Uganda’s infrastructure, particularly its systems of roads, rail, electricity and water is relatively poor. However, in recent years the government has committed relatively large funds to their development in preparation both for the East African Common market and the production of oil.
Cost of Energy
Both the cost and availability of electricity remains a challenge. Over 80% of the country does not have access to grid electricity. Measures to reduce this are underway with the construction of new hydro-electric dams and power stations.
Lack of affordable financing is another impediment to business. Loans are generally short-term with interest rates ranging from 15-24%. In addition to high rates, little liquidity exists for loans over three years.
The sale of counterfeit goods smuggled into Uganda is a real challenge to legitimate companies. The sophistication of counterfeits is growing and public awareness is not strong. In addition, enforcement authorities are ill equipped to fight this.
Getting Paid – Terms of Payment
Credit is an important feature of the market. All the common forms of arranging payment are in use in Uganda. The most common payment cycle is 90 or 120 days. Extended credit terms for large items of capital equipment are often critical to the success of a project. The best method of payment is a confirmed irrevocable letter of credit drawn on a reputable bank. In case of payment with order beware of cheque scams.
It is advisable to quote amounts in Uganda Shillings so as to avoid losses that may occur through exchange rate fluctuations. Nevertheless, providing quotes in dollars for foreign products is also used.
Payment and accounting systems are more advanced in the financial sector and in large businesses.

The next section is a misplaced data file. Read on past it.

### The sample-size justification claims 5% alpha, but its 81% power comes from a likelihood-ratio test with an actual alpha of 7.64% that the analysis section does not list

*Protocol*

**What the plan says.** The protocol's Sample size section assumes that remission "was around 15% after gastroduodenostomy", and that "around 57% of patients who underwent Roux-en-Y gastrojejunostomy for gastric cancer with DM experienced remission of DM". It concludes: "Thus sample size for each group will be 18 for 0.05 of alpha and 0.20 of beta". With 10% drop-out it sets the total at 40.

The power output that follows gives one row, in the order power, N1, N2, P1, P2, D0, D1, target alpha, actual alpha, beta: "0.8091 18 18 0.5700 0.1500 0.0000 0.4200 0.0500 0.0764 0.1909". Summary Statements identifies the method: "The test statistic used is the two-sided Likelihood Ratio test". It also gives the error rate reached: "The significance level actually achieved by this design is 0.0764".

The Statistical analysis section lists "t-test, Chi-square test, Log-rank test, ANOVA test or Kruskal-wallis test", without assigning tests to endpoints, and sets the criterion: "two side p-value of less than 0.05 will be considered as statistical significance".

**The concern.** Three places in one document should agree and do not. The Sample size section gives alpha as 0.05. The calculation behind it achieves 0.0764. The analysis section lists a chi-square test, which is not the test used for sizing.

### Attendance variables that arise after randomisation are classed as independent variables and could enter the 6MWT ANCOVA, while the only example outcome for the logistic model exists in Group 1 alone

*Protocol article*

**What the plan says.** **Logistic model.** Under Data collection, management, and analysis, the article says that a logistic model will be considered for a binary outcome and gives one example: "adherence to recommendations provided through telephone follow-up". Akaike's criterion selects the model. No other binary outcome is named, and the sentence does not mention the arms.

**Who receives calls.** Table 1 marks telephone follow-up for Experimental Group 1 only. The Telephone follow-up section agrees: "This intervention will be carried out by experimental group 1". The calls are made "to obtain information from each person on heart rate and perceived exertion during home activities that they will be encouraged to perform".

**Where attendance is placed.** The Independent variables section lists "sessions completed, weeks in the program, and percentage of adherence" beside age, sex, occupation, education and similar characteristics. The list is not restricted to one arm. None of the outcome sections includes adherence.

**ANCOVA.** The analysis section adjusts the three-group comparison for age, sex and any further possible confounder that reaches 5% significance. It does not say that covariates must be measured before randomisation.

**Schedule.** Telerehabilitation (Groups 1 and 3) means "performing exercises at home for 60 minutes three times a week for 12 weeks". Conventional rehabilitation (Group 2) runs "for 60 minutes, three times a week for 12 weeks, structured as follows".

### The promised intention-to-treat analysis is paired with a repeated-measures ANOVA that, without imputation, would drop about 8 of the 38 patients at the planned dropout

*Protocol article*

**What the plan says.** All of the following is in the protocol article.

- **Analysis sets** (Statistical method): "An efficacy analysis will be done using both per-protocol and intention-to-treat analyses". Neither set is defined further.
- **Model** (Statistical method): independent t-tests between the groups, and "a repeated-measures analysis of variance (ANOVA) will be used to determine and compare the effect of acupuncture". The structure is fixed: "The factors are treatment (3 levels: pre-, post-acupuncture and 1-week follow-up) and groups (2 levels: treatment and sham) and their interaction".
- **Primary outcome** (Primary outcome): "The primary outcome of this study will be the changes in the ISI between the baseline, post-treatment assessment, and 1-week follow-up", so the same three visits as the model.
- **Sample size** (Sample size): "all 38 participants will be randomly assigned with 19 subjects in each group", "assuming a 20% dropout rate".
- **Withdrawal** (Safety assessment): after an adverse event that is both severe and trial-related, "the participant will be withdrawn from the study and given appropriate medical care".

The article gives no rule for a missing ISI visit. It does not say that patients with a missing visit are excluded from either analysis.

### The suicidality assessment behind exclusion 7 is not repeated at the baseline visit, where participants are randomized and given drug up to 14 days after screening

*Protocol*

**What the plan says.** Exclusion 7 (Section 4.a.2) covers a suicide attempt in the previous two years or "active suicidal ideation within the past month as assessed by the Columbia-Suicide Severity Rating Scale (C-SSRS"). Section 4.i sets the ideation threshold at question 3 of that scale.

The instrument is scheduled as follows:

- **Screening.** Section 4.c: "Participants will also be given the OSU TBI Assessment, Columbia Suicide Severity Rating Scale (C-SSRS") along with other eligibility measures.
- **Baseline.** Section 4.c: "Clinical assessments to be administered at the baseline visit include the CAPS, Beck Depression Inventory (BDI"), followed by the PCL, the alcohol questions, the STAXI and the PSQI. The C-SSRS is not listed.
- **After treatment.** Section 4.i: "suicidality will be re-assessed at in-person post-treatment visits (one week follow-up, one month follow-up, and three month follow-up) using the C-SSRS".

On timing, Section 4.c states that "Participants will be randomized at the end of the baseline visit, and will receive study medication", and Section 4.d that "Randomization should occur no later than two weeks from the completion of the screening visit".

Lists of local lawyers and chartered accountants are available on request from UKTI Uganda The principal types of business enterprises in Uganda are:
- Registered Companies (Private and Public)
- Branch offices of companies registered outside Uganda
- Sole Proprietorships
Companies are registered as limited liability companies as in 1 and 2 above, and regulated by the Companies Act. Uganda’s legal system is based on English law and practice. A wide range of legal services are locally available.
Considerable investments continue to be made throughout Uganda especially in infrastructure and energy. The road networks are being upgraded and expanded to improve connections between major centres while tenders for the port and rail system have been issued so as to expand trade capacity. Privatisation of various institutions has also been ongoing.
In Uganda, retailers normally receive payment for consumer goods in cash. However, exporters of capital goods or other equipment, machinery and services normally seek payment through wire transfers. Ugandans may attempt to pay by cheque, but increasing cheque fraud makes this a highly risky proposition.
The banking system
The banking system has steadily improved and is stable and well capitalised. The system includes the Bank of Uganda, 25 commercial banks and many micro deposit institutions and development banks.
Foreign exchange controls
There are no foreign exchange controls affecting legitimate trade.
Multilateral institutions active in Uganda include the International Monetary Fund (IMF), the World Bank, the African Development Bank as well as several European institutions. Major development projects in health, education, agriculture and infrastructure are financed by bilateral donors and/or international organisations.